designing illustrations, including fashion plates for a department
store. Frequent subjects were women and children in traditional garden
After restoration in February 2011
Mount Horai Dream Landscape Sansui Ga 1920 £225
.Width 20.8" : Height 74.2" ( With the original artists signed
*Otake Chikuha (1878-1936):
He was born in Niigata. He learned painting from Sasada Unseki of Nanshu-ha
he was given the pseudonym Chikuha. In 1891, he moved to Toyama with his
older brother and he made money by painting illustration for newspapers
or advertisement. His younger brother got a prize of the book named
Shokokumin, he started to send illustration to this book. After he moved
to Tokyo and learned under Kawabata Gyokusho, he got prizes that made
his painting very popular.
His pseudonym is Seppou.
Dated December of the 8th year of Showa ( 1933) celebrating the 70th
birthday for Nobuyoshi (?)
Signature: Koushou Senshi
Seal: Top seal: Kimura Gaitetsu Bottom seal: Koushou (?)
This is a scroll by an
outstanding artist Shuko(Shuka) . The scroll mounting has been replaced and a
new box made.
there was a tiny separation damage is at the bottom of the outside mount
and this has been fixed.
Shuka Takahashi (1877 - 1952 ) £355Japanese artist.
His real name was Toshita.
He was born in Okayama Pref. in 1877
and lived in Kyoto.
He studied painting with Syunkyo Yamamoto.
The artist's precise date of death is unknown but most research gives me
that he died in 1952.
Shuka did a ink and wash scroll painting in 1945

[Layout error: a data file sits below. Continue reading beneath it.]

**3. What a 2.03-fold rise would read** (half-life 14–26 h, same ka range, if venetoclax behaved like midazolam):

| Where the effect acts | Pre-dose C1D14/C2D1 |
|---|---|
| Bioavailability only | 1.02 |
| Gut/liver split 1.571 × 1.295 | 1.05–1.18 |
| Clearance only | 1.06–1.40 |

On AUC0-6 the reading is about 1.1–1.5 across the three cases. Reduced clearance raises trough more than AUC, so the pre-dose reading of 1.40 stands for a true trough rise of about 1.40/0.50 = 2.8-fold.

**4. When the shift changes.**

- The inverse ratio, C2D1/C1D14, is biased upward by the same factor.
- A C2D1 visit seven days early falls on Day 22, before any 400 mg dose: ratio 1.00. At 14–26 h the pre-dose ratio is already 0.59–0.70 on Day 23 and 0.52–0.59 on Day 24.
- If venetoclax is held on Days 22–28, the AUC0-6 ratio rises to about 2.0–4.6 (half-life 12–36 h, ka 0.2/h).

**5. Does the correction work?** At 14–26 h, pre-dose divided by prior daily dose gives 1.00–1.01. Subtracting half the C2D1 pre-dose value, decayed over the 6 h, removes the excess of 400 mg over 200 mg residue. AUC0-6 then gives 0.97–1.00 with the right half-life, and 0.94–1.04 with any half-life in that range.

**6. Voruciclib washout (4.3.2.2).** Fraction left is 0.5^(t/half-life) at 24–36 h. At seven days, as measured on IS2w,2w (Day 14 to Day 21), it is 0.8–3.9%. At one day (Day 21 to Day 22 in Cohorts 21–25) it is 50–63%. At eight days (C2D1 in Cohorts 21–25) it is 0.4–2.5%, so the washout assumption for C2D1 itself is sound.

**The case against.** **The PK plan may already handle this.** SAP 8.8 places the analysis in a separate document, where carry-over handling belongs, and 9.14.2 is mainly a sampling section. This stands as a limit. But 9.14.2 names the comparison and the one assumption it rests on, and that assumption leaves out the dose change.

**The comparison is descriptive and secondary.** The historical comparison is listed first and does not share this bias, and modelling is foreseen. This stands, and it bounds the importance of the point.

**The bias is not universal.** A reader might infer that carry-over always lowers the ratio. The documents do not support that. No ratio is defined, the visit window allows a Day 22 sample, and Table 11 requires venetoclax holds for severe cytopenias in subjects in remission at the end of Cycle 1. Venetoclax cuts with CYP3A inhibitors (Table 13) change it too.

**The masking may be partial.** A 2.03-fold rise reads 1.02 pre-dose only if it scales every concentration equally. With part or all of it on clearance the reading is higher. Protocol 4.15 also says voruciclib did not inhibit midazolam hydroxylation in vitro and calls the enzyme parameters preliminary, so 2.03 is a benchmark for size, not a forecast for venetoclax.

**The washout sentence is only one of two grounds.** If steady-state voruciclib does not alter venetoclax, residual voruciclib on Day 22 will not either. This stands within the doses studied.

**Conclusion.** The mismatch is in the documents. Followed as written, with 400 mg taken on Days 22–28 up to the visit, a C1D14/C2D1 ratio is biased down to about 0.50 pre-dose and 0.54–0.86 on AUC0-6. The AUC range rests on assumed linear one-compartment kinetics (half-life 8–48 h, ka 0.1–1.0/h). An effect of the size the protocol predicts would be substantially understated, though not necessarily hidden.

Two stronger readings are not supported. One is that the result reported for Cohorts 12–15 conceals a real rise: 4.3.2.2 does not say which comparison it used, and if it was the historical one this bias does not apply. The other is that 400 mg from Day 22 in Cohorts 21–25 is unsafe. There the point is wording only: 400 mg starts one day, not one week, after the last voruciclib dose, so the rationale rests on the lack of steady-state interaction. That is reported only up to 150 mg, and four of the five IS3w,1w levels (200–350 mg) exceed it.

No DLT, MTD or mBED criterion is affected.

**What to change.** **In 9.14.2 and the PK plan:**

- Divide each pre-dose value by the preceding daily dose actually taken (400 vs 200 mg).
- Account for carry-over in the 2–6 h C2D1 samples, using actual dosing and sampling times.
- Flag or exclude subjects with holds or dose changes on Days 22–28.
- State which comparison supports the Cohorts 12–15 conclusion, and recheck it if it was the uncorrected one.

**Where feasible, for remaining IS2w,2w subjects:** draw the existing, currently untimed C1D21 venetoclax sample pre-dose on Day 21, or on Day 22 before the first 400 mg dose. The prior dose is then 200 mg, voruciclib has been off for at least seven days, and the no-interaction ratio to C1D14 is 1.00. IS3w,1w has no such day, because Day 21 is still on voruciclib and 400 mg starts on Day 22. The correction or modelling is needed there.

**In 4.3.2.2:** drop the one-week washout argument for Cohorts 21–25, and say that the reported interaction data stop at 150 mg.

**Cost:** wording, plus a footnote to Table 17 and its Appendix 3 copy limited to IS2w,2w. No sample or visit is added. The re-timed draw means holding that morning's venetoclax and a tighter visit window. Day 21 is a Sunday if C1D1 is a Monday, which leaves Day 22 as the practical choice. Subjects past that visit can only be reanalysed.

depicting the atomic bomb exploding on Hiroshima in 1945;
this "illustrated letter," created in the weeks after the bomb, to his
close friend, physician
Michihiko Hachiya, who stayed in Hiroshima to
treat victims of the blast
Tsurikichi nitsuite Taki
Fisherman under waterfall c 1930
restoration including Box
Scroll boxes recently made for existing scrolls in our collection:
A full restoration is done with silk mounts. We
use the existing scroll ends and silk tape if
these are in situ. Otherwise we completely redo
everything. If you want a box for the scroll we
make that as well.
Here are some prices.
A full restoration can cost between £95 and £190
( $150-$300) depending on what you want.
Replacing the top and bottom panels is £60
The centre panel border in silk can also be
replaced for £60 ($95)
New ends can be in dense Padouk wood and that is
£30 ($48) or in antique Bone, £45. ($70)
A new box made and covered in vintage Kimono
silk is £40. ($65)
if the painting is badly damaged , creased or
stained, I would need to quote on that. However,
most creases can easily be flattened and tears
are backed with new material. We cannot clean
paintings. Large holes may be
an issue but we can get round that. See the
Scrolls In Restoration
for some beautiful examples of our restoration
If you want the artist translated that cost is
£20 to £35 ($35-$60) depending on work -long
poems translated or simple signature and seal-